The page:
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Updated: Dec 30 2021

Meningitis

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  • Snapshot
    • A 19-year-old man presents to the emergency department with a headache. His headache was initially mild but then subsequently worsened over the course 2 days. His headaches are associated with fevers, chills, photophobia, and neck stiffness. His temperature is 101°F (38.3°C), blood pressure is 124/95 mmHg, pulse is 118/min, and respirations are 22/min. Physical examination is notable for nuchal rigidity and petechieal hemorrhages in the skin. An emergent lumbar puncture is performed and blood cultures are obtained. Immediately after, he is started on intravenous vancomycin and ceftriaxone. (Meningococcal meningitis)
  • Introduction
    • Definition
      • inflammation of the meninges that can be caused by
        • infection (bacterial, viral, and fungal)
        • autoimmune disease
        • malignancy
        • medications
    • Etiology
      • infection
        • bacterial
        • viral
        • fungal
      • autoimmune disease
        • neurosarcoid
        • Behcet syndrome
      • malignancy
        • leptomeningeal carcinomatosis
        • hemotologic malignancy
      • medications
        • trimethoprim-sulfamethoxazole
        • non-steroidal anti-inflammatory drugs
        • intravenous immunoglobulins
        • inflixamab
    • Epidemiology
      • incidence
        • aseptic meningitis is more common than bacterial meningitis
        • enteroviruses are the most common cause of viral meningitis
    • Prognosis
      • bacterial meningitis is a medical emergency requiring prompt antibiotic treatment
  • Presentation
    • Symptoms
      • headache
      • confusion
      • photophobia
    • Physical exam
      • nuchal rigidity
      • positive Kernig sign
        • patient supine
        • knee extension while hips are 90° flexed → resistance/pain
      • positive Brudzinski sign
        • patient supine
        • passive neck flexion → involuntary knee flexion
      • petechial rash
        • may suggest Neisseria meningitidis infection
  • Studies
    • Lumbar puncture
      • helps suggest which type of meningitis the patient has
      • studies must include
        • opening pressure
        • cell count
        • protein
        • glucose
        • Gram stain
        • culture
      • other tests depend on the clinical scenario
        • e.g., acid fast bacillus (AFB) stain in patients who are likely to have tuberculosis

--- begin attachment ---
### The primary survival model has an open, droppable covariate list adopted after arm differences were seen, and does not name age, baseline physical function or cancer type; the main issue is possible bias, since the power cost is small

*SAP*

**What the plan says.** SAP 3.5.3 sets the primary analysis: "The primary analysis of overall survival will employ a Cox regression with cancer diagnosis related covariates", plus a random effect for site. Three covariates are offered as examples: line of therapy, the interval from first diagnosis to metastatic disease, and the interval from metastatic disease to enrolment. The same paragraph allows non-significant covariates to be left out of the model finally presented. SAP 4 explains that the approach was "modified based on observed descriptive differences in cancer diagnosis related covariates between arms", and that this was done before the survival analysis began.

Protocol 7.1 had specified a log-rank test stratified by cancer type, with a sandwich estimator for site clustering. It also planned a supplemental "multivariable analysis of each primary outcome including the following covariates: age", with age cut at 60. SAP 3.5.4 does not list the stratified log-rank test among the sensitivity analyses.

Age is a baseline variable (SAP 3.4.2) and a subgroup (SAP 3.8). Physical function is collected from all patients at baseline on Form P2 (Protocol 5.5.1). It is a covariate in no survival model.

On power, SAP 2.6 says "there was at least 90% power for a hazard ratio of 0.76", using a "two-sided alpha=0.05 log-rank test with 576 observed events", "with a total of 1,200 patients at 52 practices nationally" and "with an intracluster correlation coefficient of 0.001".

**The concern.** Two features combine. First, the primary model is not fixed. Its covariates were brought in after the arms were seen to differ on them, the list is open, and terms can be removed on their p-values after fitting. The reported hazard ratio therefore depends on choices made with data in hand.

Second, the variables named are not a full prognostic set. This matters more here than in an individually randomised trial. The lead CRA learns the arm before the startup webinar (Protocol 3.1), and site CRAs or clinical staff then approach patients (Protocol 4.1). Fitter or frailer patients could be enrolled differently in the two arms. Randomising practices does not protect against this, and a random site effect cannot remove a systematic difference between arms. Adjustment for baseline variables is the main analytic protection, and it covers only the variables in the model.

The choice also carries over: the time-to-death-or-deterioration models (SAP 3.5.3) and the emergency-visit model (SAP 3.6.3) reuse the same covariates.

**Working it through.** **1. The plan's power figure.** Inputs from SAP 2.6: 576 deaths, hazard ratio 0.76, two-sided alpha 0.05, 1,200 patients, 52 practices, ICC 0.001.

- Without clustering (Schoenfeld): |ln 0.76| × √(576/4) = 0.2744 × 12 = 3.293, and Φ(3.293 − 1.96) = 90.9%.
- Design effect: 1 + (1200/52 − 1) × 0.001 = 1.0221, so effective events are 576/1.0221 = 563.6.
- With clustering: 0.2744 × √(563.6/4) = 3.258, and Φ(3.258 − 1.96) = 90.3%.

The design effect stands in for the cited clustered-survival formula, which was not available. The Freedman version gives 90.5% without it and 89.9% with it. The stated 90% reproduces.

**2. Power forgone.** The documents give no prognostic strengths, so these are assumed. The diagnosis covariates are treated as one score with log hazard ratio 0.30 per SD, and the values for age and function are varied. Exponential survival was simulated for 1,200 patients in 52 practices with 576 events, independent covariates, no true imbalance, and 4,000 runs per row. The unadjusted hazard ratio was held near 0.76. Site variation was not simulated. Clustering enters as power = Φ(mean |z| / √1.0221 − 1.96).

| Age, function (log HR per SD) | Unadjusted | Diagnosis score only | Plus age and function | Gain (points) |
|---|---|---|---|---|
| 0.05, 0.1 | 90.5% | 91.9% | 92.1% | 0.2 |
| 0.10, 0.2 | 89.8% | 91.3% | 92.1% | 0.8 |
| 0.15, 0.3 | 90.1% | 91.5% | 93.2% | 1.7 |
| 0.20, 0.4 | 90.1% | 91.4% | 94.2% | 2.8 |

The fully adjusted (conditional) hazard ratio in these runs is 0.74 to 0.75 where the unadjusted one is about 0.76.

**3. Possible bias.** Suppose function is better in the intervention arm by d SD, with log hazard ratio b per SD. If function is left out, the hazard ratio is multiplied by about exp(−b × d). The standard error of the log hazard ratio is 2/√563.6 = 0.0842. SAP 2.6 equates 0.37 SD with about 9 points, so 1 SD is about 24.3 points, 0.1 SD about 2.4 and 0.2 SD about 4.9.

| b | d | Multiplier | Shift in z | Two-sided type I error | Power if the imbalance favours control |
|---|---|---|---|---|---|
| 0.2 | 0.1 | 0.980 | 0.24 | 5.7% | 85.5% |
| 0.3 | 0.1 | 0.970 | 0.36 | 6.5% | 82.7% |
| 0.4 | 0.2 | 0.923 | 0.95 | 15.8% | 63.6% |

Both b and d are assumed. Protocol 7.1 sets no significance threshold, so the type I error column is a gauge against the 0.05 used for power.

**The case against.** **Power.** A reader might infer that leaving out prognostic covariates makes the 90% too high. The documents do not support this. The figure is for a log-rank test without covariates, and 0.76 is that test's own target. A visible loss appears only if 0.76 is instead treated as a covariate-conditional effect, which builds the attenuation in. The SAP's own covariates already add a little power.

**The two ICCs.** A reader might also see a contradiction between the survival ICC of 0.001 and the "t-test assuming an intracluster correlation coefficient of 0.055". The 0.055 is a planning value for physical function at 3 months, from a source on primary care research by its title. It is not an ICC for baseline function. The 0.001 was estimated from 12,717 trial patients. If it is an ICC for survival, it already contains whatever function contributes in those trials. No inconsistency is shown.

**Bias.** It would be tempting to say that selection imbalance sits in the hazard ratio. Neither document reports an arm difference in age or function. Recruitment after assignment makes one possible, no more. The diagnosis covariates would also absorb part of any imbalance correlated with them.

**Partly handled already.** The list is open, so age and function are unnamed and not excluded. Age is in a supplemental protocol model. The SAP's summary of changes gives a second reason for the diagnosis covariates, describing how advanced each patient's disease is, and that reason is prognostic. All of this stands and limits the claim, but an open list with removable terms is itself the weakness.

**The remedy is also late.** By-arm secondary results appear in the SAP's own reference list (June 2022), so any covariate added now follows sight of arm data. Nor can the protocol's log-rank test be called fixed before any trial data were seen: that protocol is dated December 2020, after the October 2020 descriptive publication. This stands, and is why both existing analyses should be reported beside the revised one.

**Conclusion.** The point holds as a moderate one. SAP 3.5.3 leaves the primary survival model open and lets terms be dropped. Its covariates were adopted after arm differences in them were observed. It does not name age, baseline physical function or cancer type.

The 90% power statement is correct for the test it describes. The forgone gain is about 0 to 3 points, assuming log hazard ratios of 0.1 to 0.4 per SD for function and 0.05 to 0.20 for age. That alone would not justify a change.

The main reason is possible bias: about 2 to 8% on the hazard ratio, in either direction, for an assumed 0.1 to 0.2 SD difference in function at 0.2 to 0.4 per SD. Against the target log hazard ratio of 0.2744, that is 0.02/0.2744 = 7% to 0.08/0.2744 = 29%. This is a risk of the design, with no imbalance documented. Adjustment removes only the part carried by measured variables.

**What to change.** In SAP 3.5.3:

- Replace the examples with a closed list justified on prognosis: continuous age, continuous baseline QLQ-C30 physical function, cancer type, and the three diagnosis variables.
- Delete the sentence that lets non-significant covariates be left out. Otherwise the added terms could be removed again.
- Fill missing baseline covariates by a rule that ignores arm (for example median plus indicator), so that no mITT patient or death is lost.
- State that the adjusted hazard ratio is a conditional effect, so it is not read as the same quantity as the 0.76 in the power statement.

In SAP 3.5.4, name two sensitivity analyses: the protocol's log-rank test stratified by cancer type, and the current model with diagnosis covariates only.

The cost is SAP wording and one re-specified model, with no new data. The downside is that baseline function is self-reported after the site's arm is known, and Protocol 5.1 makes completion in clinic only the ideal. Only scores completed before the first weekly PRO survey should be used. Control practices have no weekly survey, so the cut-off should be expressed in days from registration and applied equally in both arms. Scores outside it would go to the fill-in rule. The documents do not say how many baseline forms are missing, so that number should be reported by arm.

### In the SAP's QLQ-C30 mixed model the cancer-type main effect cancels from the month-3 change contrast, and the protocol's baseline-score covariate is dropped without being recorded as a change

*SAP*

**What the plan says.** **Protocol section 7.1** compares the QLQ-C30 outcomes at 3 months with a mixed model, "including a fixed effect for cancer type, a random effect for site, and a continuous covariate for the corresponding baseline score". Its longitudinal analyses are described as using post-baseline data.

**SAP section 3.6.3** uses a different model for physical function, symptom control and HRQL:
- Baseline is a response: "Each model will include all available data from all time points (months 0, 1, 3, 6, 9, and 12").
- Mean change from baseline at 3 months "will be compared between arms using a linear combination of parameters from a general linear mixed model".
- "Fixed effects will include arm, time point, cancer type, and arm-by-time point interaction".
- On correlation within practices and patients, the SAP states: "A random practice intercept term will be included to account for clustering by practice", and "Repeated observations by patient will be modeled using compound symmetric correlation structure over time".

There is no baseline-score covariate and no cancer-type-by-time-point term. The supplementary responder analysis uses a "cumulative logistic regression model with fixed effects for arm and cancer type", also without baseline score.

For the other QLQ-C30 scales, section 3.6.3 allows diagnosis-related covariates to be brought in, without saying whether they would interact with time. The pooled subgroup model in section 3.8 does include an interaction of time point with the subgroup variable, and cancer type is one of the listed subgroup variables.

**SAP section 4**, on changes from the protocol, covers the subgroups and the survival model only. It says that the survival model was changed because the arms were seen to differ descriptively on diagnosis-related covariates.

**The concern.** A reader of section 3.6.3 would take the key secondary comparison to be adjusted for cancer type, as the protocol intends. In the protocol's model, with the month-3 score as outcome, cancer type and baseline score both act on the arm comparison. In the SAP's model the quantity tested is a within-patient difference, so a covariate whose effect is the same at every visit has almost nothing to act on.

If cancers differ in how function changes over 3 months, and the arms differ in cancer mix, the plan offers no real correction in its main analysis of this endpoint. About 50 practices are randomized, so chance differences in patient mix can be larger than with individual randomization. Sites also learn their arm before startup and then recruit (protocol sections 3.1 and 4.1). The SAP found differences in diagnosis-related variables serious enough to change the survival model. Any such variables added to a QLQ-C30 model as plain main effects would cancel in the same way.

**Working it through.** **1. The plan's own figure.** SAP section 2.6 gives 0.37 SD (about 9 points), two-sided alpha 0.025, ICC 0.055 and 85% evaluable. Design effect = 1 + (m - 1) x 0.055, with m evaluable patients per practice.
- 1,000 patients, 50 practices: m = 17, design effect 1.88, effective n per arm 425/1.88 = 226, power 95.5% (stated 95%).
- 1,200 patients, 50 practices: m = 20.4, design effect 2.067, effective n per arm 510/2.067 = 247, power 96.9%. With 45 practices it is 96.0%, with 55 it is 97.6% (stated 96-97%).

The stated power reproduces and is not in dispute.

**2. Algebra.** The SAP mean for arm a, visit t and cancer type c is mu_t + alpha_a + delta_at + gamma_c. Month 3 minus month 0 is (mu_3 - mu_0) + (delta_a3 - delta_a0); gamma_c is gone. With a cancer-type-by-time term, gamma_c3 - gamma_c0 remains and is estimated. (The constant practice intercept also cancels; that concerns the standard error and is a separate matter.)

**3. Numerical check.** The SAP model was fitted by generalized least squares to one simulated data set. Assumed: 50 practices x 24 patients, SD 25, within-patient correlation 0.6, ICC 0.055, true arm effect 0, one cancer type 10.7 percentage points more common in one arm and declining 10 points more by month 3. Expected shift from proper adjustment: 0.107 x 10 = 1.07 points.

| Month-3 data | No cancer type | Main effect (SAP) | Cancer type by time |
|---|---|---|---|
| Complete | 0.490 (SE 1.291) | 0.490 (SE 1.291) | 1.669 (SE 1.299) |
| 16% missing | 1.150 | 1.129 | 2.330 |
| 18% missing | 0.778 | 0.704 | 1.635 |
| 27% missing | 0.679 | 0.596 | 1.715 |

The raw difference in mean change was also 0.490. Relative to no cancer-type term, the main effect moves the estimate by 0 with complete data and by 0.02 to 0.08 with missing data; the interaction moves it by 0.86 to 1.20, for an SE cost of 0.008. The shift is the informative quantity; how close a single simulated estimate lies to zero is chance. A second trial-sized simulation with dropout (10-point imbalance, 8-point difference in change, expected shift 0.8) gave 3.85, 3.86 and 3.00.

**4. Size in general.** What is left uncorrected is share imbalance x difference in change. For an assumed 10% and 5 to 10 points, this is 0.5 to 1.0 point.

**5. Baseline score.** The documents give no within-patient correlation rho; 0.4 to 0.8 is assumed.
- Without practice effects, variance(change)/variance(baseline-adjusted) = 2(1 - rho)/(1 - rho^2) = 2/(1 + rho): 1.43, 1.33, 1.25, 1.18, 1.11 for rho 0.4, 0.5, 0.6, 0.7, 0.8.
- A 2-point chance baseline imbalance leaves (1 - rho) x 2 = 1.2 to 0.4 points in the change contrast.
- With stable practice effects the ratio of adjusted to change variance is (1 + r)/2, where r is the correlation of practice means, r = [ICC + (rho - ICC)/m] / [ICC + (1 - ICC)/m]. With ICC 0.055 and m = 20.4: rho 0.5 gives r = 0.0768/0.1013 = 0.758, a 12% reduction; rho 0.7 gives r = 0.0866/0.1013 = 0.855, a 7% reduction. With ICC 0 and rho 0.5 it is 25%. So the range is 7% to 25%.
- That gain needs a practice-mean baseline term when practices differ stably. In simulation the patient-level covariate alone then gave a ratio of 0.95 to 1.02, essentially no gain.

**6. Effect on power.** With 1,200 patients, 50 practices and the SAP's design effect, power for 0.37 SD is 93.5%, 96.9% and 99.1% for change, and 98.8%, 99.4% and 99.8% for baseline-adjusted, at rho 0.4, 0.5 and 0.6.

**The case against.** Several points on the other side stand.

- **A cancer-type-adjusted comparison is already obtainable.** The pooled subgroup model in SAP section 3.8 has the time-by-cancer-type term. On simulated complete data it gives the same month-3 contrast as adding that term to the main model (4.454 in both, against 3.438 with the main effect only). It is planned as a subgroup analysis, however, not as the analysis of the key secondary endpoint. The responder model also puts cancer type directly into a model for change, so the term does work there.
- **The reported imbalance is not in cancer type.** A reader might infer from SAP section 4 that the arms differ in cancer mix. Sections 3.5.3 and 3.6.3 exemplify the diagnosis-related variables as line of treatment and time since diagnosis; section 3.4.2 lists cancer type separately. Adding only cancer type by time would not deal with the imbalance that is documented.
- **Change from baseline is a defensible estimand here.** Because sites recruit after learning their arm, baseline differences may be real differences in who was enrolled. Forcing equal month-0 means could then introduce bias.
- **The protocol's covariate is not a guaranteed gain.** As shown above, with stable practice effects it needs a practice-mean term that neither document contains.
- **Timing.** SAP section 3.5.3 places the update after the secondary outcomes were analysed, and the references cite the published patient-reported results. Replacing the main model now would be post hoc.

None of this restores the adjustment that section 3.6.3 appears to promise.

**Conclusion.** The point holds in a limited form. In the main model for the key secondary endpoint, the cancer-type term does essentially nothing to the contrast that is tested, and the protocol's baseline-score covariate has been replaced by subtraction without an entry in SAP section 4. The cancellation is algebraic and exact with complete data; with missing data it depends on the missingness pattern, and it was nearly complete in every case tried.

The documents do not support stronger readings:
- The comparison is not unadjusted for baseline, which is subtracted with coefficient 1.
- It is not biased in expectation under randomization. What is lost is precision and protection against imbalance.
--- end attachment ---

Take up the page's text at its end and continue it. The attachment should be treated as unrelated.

• Serum studies
      • blood cultures
        • especially helpful in patients who urgently require antibiotics but are unable to get a lumbar puncture immediately
      • Cerebrospinal Fluid Analysis
      • Test
      • Normal
      • Bacterial
      • Viral
      • Fungal/TB
      • Opening pressure
      • ≤ 20 cm H
      • 2O
      • Normal or slightly ↑
      • Color
      • Clear
      • Cloudy
      • Clear
      • Cloudy
      • Cell count
      •   0-5 cells/µL
      • ↑ PMN
      • ↑ (Lymphocytes)
      • ↑ (Lymphocytes)
      • Protein
      •   < 45 mg/dL
      • Slighty ↑
      • CSF:Serum glucose
      •   > 0.6
      • Normal
  • Treatment
      • Bacterial
      • Population
      • Causative Organism
      • Treatment
      • Infants (<1 month)
      • Streptococcus agalactiae (group B streptococcus)
      • Listeria monocytogenes
      • Escherichia coli
      • other gram-negative bacilli
      • Ampicillin and cefotaxime
      • 1-23 months of age
      • Streptococcus pneumoniae
      • Neisseria meningitidis
      • S. agalactiae
      • Haemophilus influenzae
      • E. coli
      • Vancomycin and ceftriaxone
      • In cases of streptococcal pneumoniae, patients can benefit from dexamethasone
      • 2-50 years of age
      • N. meningitidis
      • S. pneumoniae
      • Vancomycin and ceftriaxone
      • > 50 years of age of immunocompromised
      • S. pneumoniae
      • Listeria monocytogenes
      • N. meningitidis
      • aerobic gram-negative bacilli
      • Vancomycin, ceftriaxone, and ampicillin
    • Viral meningitis
      • supportive treatment
    • Meningococcal prophylaxis
      • indication
        • roomates or intimate contacts
        • child care center workers
        • direct exposure (e.g., kissing and endotracheal intubation)
        • sitting next to the affected person for ≥ 8 hours
      • medication
        • rifampin
          • interacts with oral contraceptives and other medications that use the cytochrome P450 system
        • ceftriaxone
        • ciprofloxacin
    • Cryptococcal meningitis
      • treatment
        • amphotericin with flucytosine followed by fluconazole
  • Complications
    • Neurological sequela (e.g., cognitive deficit)
    • Septic sinus thrombosis
    • Subudural effusion or empyema
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